And unfortunately, when a car is caught in a large flow big enough to move it, the only doors that open are downstream. And those in this horrific position clearly have problems moving away from the car because the flow speeds up as it goes around the car. So I’ve seen a number of instances, where what appears to be a family group exits a car, they stand in the lee of the car and then (usually with some left in the car) the car starts moving downstream and as it’s usually a causeway across a river – they are all pushed off the causeway. So my advice is as follows:
- If the water is shallow enough … open windows on the upstream side (if possible) so as to intentionally flood the car before getting out. This will remove its buoyancy, and stop it floating as you exit.
- As people exit, they should climb on the vehicle. This will hold the vehicle down and allow the rest to escape.
- If it is safe & you can expect rescue – stay on the car. Because if you end up separated and still in the flood – it’s a lot easier to spot a big car in a flood than one single human.
- if the car is moving – then you’ll be pleased to know that humans are better in fast water than most cars – but you’ll improve the odds even more for everyone (particularly children) if you can move as a compact group.
2. The car accident (that happens to land “in water”)
Another reason people end up in water, rather than the road being flooded is that they come off the road and it just so happens they land up in water. But it will probably be dark. You may well be on your side or upside down so disorientated, the car’s possibly bent so the door may jam by itself or some branch is up against it. Quite possibly windows will already be broken, if not you’ll be at the edge where it’s shallow.
But even if you realise you’re in water in your disorientated state you may have no idea how deep the water is.
So unless you know you’re in deep water and even then unless you are pretty cool you’ll first try the door. If it opens then as most people would do in any car accident (because of assumed risk of fires) get everyone out.
It will only be if the door can’t open or you can see you’re in water that you’ll think to open a window. But then don’t delay open one immediately. Because once the water gets to them they stick even if the electrics don’t fail. (which they will).
But don’t panic (yet) if that doesn’t work – you may be in a river or on your side in a puddle or a branch or rock may be against one door or the door may be bent or it may be jammed shut by the current if it’s upstream.
Windows are incredibly difficult to break, so before trying to break windows try to open all the other doors & windows. If nothing opens – unless you have something that will break a window (and many windows appear immune to being broken even by things like axes and hammers) – your best hope is to get into the back (which tends to floats more) and call 911.
As a last resort try to break a side windows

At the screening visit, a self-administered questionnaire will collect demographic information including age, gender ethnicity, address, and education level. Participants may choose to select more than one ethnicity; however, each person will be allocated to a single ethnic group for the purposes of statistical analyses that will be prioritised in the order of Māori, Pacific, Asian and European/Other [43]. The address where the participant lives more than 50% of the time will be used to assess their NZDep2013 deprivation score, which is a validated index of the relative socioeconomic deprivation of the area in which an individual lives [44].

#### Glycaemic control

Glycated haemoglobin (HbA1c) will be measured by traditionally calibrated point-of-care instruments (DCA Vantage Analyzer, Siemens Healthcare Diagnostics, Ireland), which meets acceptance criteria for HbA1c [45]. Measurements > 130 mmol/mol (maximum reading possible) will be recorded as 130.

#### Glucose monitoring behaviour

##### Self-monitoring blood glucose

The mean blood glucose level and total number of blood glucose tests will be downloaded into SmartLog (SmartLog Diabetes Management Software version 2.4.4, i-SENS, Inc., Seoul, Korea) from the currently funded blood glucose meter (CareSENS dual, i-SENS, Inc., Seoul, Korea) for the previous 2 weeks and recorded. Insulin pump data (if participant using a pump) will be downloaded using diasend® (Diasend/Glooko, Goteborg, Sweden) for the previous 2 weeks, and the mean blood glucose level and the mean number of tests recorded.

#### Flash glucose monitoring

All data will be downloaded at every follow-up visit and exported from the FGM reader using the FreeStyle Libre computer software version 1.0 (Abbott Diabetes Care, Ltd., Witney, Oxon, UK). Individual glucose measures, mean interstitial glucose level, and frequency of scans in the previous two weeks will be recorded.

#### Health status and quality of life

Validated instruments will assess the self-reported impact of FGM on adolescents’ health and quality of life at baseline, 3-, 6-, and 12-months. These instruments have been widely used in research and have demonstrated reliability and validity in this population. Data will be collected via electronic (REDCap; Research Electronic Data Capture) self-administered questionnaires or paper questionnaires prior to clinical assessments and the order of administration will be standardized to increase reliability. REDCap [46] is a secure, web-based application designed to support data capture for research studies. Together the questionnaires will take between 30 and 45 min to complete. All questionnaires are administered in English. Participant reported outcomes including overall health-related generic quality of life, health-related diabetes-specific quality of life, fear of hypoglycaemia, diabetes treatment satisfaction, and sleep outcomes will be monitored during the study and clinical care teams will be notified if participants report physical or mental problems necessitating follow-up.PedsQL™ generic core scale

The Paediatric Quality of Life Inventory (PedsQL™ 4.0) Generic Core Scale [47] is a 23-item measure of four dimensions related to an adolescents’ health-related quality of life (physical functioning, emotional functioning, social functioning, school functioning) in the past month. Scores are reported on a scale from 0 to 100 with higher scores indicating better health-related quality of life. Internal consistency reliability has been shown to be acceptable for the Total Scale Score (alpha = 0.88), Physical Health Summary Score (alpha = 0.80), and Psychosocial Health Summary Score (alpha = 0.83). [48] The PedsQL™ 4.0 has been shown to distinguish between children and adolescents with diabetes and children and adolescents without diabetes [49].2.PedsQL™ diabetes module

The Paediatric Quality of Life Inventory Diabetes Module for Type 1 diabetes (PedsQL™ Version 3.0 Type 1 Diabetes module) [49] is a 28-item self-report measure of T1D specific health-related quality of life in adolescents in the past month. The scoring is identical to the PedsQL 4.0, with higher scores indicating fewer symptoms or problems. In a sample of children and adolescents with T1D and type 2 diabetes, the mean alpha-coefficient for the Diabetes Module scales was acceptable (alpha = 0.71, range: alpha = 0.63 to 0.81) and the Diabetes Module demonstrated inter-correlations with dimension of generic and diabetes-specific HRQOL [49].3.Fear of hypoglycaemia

As a last resort try to break a side windows – because smaller windows break easier. I also once read that they are easier to break near the frame – but I’ve not seen anything to confirm that. Your best bet is to use anything hard or metallic with a long “sweep” so that the end hitting the window is going as fast as possible. You could try any tools, stiletto heels, swing a belt hitting with the metal buckle, fill a sock with coins or tie something metallic keys onto tights, bra, plastic bag and swing it round.
Other dubious suggestions for getting out:
- Wedge your back on one door and with your legs try pushing the top backmost corner of the door/window frame. This will be the weakest part of the door, and there is a small chance you can bend it. You may not bend it enough to get out, but the bending (possibly with a little extra help) might break the glass.
- There’s a chance any one of the windows (including front) has been badly fitted to create stress and/or has a weak point near the edge. Kicking with your heals, elbows, etc. might just work.
In most hatchbacks you can get into the boot/trunk from inside the car. Some of them even allow the door to be opened from within the car. If so, this is an ideal last resort escape because the boot should be sitting up in the air and be the last part of the car to submerge.
There are also tools, with which you could try to smash a window, but unfortunately in the cars I’ve owned, it would be really difficult to get to the tools (for taking off the tyres) because in most cars they are under a flap which wouldn’t be easily accessible from inside the car.
As a last resort – you may be able to get to the mechanism to open the boot and something like keys might possibly be able to disengage the latch.
3. Driving into Frozen Lake
I’ve included this mainly because I’ve seen more incidents of this than people driving into deep water. But that may be the nature of online videos.
There is plenty of advice available but the general principle of having a window open and leaving the car ASAP apply – but more-so because the ice may stop the doors opening long before the water gets in.